14 October 2021
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30 September saw the passing of the final deadline for owners of EU trade mark and design rights to re-file at the UK Intellectual Property Office (UK IPO). Whilst there are exceptions, for most rights holders this date marks the final milestone in the separation of UK and EU IP rights and means we are now moving into uncharted territory.

For those selling products and services into the UK and EU from the rest of the world, it’s time to think again about your key markets, the IP rights you hold, and whether they are sufficient in a post-Brexit world.

For companies based in English speaking countries such as Australia, the US and Canada, it is often the case that the UK is the only European market they operate in. Understandably many will now look to limit the registering of rights to the UK only, avoiding the costs associated with filing marks and designs for both the UK and the EU.

It is worth remembering however, that despite Brexit and the barriers to trade that have been created, the EU remains the UK’s most important trading partner - June 2021 figures showed the UK’s exports to the EU stood at £14.3 billion, with imports worth £19.1 billion. Sites such as Amazon offer consumers products from both domestic and EU suppliers and the average customer is unlikely to notice where they are ordering from as long as the price is right.

With the two jurisdictions still so closely intertwined, brand owners should think carefully and consider whether registering rights in just one jurisdiction could leave them open to infringing another brand owners’ rights or unable to enforce their own.

Rocketing UK trade mark filings

Another factor to consider is the huge increase in UK filings post-Brexit. As brand owners previously covered by EU IP rights seek to secure additional UK rights, the UK IPO reported 12,576 UK trade mark applications were filed in June, the most ever recorded in a single month.

For those companies who service just the UK domestic market, this means clearing trade marks may be exponentially more difficult than pre-Brexit. Larger volumes will mean more and more marks are already taken, making trade mark searching all the more important when coming up with names for new companies, products or services. Choosing marks that don’t infringe existing IP rights is likely to become more of a challenge and those with existing IP rights should be all the more alert for potential infringements.

Parallel imports

Whilst products with UK marks can no longer move freely into the EU, EU products can be imported into the UK without checks after the UK government unilaterally took the decision to waive them for the moment.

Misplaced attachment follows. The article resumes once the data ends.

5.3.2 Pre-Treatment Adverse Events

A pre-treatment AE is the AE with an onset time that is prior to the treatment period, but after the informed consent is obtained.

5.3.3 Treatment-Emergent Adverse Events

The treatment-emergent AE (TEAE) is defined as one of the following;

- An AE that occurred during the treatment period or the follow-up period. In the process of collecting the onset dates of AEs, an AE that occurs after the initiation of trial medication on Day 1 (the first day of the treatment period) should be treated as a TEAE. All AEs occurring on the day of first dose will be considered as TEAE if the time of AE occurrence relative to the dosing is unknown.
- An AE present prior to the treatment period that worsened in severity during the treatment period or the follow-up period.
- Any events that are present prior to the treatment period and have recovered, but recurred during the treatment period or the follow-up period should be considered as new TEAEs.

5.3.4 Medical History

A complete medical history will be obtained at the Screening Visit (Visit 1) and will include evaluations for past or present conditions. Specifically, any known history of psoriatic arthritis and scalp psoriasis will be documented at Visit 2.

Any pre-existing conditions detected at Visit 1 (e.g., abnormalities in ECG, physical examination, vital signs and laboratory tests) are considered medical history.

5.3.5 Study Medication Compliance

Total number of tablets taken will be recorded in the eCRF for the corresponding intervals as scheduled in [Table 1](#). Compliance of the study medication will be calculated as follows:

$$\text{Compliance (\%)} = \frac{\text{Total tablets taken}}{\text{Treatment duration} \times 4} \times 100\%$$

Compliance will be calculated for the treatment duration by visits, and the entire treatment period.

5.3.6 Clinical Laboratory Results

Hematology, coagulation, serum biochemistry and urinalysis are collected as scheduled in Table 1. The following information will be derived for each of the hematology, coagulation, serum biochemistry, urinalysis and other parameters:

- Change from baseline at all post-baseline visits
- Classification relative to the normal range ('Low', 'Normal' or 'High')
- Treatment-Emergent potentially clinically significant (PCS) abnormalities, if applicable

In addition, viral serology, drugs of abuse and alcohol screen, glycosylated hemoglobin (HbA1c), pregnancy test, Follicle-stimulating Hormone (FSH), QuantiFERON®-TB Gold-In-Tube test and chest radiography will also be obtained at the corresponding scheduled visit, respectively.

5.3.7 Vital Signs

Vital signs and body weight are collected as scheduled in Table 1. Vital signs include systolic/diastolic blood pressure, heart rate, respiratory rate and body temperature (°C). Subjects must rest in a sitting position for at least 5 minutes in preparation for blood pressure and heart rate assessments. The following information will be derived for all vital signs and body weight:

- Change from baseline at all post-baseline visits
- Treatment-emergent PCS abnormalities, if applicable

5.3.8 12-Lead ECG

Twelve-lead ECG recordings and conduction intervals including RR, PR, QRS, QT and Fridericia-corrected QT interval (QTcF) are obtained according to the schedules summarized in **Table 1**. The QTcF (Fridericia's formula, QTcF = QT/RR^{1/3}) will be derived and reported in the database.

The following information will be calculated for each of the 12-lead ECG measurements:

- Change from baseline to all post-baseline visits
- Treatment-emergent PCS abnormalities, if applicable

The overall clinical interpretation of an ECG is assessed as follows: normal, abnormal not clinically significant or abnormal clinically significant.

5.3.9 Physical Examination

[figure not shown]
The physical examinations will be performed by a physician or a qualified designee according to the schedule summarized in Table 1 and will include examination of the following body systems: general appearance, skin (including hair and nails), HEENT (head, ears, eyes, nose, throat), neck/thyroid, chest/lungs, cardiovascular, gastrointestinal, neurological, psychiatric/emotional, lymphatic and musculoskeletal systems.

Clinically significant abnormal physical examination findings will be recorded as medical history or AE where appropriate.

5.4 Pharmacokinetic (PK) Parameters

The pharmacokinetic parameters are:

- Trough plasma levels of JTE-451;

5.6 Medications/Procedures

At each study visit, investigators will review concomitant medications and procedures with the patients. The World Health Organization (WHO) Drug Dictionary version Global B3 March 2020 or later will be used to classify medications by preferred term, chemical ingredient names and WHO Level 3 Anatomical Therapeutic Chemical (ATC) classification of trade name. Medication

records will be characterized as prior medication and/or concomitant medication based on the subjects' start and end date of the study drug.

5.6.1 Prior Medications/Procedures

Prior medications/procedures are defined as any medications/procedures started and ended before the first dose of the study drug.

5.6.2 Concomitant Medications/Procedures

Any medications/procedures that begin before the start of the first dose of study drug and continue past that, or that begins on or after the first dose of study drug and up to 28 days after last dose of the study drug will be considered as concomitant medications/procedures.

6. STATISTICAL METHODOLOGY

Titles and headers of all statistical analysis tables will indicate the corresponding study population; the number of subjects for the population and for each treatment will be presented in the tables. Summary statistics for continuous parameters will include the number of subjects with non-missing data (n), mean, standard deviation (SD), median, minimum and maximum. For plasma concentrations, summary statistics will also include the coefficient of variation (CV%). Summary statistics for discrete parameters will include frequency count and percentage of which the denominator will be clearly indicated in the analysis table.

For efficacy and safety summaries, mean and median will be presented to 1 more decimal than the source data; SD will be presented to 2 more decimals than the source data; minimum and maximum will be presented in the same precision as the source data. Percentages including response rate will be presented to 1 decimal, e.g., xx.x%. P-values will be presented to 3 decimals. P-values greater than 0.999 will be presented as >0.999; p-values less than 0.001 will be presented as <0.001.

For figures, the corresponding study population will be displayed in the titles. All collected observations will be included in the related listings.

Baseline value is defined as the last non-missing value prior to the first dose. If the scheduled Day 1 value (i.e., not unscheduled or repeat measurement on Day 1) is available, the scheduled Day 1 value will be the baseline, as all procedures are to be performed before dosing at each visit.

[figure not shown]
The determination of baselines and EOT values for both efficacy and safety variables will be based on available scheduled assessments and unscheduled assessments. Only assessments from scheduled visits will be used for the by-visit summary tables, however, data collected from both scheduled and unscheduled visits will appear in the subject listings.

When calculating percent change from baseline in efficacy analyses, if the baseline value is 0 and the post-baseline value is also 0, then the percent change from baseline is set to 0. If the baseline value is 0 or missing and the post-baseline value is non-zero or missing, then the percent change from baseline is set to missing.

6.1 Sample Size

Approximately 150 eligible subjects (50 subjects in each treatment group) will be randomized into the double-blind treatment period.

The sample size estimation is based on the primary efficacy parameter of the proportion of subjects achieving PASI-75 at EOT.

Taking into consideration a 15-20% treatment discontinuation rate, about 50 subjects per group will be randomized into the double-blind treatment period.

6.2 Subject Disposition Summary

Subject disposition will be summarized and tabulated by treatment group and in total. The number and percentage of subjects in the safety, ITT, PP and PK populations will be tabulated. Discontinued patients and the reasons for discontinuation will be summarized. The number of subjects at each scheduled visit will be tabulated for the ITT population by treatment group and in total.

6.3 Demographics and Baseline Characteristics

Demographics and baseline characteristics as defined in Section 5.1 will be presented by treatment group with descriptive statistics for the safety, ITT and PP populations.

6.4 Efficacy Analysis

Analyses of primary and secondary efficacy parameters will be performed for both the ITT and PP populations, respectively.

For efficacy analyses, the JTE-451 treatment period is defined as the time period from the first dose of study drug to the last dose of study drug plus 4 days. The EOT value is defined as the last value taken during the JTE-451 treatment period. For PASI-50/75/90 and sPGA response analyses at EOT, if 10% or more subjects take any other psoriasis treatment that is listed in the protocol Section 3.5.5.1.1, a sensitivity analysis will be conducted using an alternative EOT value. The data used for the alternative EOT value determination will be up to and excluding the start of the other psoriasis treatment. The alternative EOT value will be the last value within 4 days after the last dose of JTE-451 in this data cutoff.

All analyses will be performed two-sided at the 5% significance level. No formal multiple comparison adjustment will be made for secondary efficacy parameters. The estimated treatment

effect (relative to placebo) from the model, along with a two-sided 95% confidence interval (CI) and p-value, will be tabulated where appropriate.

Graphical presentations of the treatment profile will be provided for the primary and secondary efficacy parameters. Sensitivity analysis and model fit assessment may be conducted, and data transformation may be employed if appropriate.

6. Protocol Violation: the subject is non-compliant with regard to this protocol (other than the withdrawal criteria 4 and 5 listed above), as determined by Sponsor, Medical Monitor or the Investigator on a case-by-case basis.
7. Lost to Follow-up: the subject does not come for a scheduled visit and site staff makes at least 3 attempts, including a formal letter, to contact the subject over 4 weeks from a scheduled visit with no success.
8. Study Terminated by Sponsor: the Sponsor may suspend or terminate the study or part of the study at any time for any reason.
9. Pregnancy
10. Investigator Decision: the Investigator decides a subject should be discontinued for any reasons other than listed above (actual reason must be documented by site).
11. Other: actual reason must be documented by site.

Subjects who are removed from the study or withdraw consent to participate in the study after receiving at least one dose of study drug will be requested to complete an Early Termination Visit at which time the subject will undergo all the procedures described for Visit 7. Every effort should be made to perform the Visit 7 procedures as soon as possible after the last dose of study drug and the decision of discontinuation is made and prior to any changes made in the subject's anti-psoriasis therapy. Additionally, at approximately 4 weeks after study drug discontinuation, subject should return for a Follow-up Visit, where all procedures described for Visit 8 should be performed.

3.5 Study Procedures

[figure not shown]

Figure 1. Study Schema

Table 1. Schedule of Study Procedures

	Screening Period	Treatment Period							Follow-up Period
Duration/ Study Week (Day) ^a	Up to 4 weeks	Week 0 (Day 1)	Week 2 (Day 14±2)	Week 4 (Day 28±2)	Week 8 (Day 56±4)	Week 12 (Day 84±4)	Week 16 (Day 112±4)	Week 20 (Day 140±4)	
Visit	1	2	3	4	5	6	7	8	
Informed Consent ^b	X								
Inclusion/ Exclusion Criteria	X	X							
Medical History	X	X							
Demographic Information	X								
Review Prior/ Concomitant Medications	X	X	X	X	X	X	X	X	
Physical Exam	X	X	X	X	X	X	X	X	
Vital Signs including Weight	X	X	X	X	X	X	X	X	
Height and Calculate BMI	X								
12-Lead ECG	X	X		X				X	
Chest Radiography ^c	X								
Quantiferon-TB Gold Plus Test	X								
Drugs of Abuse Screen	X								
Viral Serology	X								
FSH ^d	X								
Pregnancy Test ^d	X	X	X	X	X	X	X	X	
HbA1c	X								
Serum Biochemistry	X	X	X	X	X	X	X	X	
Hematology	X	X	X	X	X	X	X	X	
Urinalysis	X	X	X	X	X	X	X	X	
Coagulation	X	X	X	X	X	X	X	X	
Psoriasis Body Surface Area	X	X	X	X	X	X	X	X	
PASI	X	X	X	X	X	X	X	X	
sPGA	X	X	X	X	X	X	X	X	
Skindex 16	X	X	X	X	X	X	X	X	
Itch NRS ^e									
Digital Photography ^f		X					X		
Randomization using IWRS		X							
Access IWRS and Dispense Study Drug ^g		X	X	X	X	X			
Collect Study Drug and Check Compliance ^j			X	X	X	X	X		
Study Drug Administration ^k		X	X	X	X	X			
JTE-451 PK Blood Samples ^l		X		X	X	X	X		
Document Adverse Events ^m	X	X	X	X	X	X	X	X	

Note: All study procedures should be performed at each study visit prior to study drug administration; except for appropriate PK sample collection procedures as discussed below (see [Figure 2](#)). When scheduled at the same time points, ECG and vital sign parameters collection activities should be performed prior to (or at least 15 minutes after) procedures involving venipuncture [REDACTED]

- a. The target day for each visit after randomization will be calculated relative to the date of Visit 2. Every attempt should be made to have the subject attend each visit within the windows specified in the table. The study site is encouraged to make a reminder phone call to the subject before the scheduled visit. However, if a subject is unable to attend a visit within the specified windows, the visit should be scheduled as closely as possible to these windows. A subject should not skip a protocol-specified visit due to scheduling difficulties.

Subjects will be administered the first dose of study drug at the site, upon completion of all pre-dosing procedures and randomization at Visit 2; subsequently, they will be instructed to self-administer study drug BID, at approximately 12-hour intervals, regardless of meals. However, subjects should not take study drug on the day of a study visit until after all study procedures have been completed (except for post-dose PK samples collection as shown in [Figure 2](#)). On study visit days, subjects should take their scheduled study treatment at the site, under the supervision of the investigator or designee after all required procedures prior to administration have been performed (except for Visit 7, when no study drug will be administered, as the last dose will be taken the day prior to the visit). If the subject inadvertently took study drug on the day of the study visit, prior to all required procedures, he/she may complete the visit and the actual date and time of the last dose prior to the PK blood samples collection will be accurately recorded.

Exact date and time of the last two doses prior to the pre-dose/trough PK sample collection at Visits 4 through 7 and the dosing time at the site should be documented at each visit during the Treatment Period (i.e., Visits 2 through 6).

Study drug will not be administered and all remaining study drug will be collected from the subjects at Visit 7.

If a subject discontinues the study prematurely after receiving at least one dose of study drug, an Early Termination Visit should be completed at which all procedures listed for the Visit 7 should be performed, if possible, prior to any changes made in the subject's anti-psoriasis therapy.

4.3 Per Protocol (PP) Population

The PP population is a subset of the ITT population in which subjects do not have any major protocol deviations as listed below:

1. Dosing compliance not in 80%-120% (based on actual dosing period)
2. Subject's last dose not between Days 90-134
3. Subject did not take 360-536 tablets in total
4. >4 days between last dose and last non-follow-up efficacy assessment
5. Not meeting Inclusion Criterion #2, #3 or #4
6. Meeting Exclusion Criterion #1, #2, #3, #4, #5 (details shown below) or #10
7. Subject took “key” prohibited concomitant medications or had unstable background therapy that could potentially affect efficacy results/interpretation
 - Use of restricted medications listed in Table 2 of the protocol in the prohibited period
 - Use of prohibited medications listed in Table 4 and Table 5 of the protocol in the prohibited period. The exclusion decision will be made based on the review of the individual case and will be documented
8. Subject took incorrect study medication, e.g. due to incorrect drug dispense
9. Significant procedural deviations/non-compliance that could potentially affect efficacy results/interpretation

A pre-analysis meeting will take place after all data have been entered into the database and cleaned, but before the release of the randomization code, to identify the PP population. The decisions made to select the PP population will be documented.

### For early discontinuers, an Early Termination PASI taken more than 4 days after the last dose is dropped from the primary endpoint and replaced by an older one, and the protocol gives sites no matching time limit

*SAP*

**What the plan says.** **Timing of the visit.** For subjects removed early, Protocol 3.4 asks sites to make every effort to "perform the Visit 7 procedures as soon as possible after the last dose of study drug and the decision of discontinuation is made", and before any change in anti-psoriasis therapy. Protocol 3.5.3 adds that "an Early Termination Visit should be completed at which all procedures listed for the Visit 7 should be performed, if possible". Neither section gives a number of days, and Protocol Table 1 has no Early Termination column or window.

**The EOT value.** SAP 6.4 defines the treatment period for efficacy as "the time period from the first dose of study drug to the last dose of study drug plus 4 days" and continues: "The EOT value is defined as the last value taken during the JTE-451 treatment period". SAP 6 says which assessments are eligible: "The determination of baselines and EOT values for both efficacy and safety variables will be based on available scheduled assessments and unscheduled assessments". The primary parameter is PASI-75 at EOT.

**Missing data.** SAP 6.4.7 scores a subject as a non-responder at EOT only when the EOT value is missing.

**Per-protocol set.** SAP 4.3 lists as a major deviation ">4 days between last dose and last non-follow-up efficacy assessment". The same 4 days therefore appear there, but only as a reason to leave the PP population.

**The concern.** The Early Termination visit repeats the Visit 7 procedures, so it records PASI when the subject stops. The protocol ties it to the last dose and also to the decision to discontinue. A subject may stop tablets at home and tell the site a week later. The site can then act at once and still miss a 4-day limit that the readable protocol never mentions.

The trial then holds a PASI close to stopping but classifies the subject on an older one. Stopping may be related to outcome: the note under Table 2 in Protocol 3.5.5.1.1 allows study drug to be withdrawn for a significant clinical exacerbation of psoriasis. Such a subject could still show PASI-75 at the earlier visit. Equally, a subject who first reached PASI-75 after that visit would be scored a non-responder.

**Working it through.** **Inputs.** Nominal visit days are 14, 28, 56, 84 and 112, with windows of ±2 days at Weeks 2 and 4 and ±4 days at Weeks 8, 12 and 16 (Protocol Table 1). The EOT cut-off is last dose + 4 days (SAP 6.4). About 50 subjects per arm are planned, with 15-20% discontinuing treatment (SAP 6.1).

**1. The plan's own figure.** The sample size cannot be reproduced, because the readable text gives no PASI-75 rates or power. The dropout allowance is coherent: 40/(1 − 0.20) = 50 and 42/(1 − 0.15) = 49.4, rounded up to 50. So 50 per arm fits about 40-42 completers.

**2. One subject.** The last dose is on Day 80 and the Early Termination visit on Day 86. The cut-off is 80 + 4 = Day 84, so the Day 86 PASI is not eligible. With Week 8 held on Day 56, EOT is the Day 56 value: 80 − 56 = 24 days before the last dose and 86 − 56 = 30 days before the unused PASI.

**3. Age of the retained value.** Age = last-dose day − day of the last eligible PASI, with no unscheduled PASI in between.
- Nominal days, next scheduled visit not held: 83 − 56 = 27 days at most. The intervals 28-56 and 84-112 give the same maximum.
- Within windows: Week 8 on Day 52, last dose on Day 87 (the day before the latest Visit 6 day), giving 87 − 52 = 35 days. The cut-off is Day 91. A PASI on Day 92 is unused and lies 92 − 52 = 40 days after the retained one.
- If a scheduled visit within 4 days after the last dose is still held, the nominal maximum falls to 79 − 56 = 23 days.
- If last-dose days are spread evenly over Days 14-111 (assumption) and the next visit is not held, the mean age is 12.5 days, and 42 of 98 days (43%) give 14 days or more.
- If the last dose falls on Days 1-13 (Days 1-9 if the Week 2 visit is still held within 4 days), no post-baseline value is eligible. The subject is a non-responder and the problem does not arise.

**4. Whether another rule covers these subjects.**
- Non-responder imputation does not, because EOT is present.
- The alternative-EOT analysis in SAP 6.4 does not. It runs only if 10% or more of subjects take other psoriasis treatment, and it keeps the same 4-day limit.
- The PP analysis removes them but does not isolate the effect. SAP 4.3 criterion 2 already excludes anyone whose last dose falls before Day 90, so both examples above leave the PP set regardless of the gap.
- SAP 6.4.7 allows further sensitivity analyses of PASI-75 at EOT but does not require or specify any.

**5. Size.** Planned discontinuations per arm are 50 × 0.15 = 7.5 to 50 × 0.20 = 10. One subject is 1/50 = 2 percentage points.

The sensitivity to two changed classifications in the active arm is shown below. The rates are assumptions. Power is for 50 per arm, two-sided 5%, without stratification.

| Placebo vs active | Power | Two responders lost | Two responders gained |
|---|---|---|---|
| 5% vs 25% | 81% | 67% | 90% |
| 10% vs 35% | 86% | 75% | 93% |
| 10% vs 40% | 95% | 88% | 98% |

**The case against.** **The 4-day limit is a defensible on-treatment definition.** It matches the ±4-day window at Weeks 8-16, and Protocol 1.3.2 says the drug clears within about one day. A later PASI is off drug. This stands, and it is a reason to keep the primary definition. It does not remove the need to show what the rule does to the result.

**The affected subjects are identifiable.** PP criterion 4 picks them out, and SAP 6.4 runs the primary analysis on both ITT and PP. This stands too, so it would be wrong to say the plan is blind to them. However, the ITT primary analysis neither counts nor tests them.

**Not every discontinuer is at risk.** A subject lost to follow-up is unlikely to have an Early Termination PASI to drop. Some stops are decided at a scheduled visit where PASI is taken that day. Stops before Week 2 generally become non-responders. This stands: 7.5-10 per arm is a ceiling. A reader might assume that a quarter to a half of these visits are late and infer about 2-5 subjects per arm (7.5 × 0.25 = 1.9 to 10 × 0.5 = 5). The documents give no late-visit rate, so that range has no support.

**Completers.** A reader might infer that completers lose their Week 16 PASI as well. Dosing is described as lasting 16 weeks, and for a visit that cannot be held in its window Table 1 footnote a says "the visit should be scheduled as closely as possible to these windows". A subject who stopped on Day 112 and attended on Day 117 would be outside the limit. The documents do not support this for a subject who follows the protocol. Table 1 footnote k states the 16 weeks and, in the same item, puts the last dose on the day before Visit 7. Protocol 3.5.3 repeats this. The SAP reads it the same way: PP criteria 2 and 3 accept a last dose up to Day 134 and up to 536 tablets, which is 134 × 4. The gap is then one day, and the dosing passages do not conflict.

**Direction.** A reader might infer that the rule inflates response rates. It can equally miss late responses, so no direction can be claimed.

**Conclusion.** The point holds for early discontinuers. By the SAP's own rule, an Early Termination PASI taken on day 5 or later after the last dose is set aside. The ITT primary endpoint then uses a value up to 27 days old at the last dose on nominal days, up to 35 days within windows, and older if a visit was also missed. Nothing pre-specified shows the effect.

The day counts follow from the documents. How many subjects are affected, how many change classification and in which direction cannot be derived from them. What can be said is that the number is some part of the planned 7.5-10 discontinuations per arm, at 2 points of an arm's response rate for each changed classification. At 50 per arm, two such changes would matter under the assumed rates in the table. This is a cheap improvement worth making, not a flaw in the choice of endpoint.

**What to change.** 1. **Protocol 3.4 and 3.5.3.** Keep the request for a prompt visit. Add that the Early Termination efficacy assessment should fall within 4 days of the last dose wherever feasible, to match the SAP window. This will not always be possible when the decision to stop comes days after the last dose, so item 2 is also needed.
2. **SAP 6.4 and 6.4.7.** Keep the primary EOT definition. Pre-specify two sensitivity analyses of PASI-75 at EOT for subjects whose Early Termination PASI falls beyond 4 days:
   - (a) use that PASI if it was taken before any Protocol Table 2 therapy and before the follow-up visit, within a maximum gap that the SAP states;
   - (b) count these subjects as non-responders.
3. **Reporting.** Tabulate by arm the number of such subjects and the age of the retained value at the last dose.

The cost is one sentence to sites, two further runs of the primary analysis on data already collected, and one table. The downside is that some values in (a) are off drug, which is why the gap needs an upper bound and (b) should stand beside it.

For brands whose UK and EU business ownership is split across the two jurisdictions, there is, in theory, a danger of parallel importing. Owners of UK registrations may not be able to prevent the import of products from the EU, even though those branded products might infringe those rights.

Brand owners should be alert to this issue and should be checking whether they have their own EU registration. Although they may not need it themselves, they may want to stop someone else registering it, importing their own products and infringing the UK rights.

Customs enforcement

One area we are seeing some brand owners have overlooked is customs enforcement. Before Brexit applications for action (AFAs) covered the whole of Europe, including the UK. If counterfeit goods were seized that infringed a company’s registrations, they would be alerted to that by customs officials.

Some are now realising that their existing arrangements no longer cover the UK and they are in the dark about counterfeit goods entering the country. Brand owners should make a separate AFA for the UK or risk not being notified by UK customs.

For most companies, the IP related aspects of the Brexit transition have been relatively smooth. Careful planning by IP professionals and industry bodies has meant that the process of ensuring continuity for rights holders has been straightforward. As we move into the future however, the post-Brexit landscape brings with it new considerations that those looking to protect and exploit their IP rights must be alert to.

 


 

To learn more about what Brexit means for trade marks, designs and patents, feel free to view our detailed Q&A, visit our Brexit spotlight page or view our Brexit blogs.

Owners of EU designations of International Registrations may still have an opportunity to take advantage of the Brexit trade mark refiling rules

Missed the 30th September 2021 deadline for refiling RCDs pending at 31st December 2020 in the UK? There may be a solution!

If you need more advice or have questions that these materials don't answer, please get in touch with your usual Mewburn contact or email mail@mewburn.com.

Kate is Head of Trade Marks and a member of our Management Board. She is a Solicitor and Chartered Trade Mark Attorney with over 25 years’ experience in relation to trade marks and related copyright, design and internet matters. Her work includes advising on the adoption, registration and enforcement of trade marks internationally, with a particular focus on the leisure and retail industries with a global reach. She has a particular expertise in counselling clients on international filing and enforcement strategies and avoiding dilution of the value of trade marks. Advising charities has also been a key aspect of Kate’s work and she was awarded an MBE in 2016 for services to education. Kate is the former President of the Chartered Institute of Trade Mark Attorneys and currently chairs the CITMA Brexit taskforce.
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